Diverse cilia in Drosophila

While most cells in the fruit fly have no cilia, its type-I sensory neurons and sperm cells have cilia with a variety of configurations and defects in cilia affect diverse sensory functions, such as touch, coordination, taste, olfaction and hearing, and cause sterility [1214], offering diverse opportunities for cilia and basal body research. Ciliary functions can be tested in Drosophila by measuring the response to sensory stimuli, behaviour and/or fertility [1214].

Sensory reception is mediated by a single cilium on each type-I sensory neuron of the peripheral nervous system (Fig. 1b). Type-I sensory neuron cilia can generally be divided into two categories: (1) cilia in external sensory neurons (9 + 0 type axonemes without dynein arms) are considered immotile [14] and (2) cilia in chordotonal neurons (9 + 0 type axonemes with dynein arms) are believed to be motile [15]. Notably, all cilia on sensory neurons require intraflagellar transport (IFT) for their assembly [16, 17] and the function of olfactory cilia in external sensory neurons require hedgehog signalling, a pathway that is conserved in mammalian cilia [18].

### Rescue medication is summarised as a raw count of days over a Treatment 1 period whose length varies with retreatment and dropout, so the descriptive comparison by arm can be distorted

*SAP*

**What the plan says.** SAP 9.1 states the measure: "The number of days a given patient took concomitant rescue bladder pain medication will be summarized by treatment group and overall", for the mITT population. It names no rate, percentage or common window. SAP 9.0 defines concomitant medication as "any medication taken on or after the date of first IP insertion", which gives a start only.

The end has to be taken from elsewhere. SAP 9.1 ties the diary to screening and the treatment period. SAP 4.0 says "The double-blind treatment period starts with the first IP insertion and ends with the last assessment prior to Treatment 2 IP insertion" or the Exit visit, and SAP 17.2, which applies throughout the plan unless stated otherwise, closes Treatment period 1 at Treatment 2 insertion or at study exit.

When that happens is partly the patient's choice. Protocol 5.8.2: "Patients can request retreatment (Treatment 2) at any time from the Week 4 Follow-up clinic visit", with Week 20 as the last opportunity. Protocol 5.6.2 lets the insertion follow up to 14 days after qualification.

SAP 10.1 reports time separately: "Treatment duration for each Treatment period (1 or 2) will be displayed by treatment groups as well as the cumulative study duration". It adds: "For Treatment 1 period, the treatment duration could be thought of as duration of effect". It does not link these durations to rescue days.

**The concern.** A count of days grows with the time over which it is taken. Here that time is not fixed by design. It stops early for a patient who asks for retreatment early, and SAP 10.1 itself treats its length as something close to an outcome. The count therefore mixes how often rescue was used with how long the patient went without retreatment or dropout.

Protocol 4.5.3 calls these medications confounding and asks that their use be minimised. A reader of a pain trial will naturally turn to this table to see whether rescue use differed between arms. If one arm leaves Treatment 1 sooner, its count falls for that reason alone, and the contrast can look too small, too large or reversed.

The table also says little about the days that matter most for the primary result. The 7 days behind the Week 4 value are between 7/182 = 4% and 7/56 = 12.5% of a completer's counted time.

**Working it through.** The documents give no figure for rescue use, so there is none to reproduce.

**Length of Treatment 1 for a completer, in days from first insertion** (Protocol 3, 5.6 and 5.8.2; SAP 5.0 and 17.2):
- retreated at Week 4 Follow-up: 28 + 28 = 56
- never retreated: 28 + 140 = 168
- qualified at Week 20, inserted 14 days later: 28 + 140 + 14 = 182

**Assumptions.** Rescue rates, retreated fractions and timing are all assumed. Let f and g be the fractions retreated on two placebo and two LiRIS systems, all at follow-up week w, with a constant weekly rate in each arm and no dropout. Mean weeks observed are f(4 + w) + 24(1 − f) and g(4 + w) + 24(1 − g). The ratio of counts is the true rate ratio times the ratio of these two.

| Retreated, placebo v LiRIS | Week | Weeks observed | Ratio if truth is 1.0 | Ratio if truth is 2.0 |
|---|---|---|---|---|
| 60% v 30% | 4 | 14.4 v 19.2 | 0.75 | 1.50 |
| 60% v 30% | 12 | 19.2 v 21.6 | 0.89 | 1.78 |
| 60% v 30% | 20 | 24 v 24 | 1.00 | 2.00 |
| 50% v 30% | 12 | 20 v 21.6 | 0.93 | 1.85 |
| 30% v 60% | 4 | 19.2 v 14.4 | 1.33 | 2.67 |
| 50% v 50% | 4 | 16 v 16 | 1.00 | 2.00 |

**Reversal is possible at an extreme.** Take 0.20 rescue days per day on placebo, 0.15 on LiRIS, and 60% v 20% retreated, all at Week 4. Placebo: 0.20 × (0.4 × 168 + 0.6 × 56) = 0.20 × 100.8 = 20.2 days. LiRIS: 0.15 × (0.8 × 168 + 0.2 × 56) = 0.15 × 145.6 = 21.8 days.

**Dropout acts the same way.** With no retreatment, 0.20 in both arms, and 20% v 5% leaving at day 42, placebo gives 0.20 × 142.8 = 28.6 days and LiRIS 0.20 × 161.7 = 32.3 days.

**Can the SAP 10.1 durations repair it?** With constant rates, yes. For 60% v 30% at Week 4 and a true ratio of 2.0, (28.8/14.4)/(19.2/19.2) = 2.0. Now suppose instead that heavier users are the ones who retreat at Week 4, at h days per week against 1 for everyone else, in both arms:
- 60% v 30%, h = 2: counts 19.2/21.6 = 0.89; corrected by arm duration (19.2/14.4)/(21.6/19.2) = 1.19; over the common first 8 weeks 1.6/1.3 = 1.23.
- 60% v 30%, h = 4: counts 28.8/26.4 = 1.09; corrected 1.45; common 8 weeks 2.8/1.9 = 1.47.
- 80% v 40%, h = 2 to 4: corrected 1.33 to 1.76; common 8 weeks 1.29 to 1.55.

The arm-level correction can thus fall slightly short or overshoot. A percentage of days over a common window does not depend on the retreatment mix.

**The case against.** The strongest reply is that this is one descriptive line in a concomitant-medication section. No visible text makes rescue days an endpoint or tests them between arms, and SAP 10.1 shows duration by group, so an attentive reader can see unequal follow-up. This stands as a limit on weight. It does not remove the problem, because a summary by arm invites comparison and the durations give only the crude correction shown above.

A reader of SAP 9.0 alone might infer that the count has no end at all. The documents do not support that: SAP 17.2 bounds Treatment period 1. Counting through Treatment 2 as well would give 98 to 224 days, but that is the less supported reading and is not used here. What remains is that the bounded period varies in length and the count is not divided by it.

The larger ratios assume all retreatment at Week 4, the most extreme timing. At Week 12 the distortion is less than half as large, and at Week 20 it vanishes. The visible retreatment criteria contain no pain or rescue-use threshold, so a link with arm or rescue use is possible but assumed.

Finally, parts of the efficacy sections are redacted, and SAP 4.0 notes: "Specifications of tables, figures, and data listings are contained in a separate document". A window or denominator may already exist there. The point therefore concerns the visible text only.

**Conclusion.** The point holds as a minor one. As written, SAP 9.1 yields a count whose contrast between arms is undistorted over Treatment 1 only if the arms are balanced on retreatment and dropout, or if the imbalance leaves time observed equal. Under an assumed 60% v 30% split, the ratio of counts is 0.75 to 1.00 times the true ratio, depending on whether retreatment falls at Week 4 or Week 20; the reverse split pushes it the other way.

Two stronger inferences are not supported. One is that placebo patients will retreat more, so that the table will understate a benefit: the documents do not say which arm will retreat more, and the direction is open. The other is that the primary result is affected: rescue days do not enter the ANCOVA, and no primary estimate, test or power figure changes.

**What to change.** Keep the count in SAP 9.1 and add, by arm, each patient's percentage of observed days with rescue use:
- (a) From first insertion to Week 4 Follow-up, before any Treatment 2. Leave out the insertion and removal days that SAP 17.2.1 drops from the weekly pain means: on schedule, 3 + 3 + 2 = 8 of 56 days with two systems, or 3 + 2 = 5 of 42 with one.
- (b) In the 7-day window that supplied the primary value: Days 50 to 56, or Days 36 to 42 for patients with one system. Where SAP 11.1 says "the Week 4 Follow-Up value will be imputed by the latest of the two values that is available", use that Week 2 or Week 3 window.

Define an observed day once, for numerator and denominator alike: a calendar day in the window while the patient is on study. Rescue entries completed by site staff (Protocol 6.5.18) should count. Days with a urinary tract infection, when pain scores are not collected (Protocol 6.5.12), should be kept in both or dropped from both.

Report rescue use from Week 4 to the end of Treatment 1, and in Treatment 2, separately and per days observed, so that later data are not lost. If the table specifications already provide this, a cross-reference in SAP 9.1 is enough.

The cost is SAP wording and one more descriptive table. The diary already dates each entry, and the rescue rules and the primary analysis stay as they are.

Drosophila testes harbour sperm cells and their precursors that also grow cilia (Fig. 1b). While sperm cilia are motile (9 + 2), sperm precursor cells (spermatocytes) have immotile cilia (9 + 0/1) [1922]. Each spermatocyte has four long centrioles, which convert into basal bodies and therefore assemble four cilia. Following two rounds of meiotic division, spermatids inherit a single basal body that assembles the flagellum (Fig. 1c). The cilia in sperm and sperm precursor cells assemble in an IFT-independent manner [16, 17].

Centriole identity and structure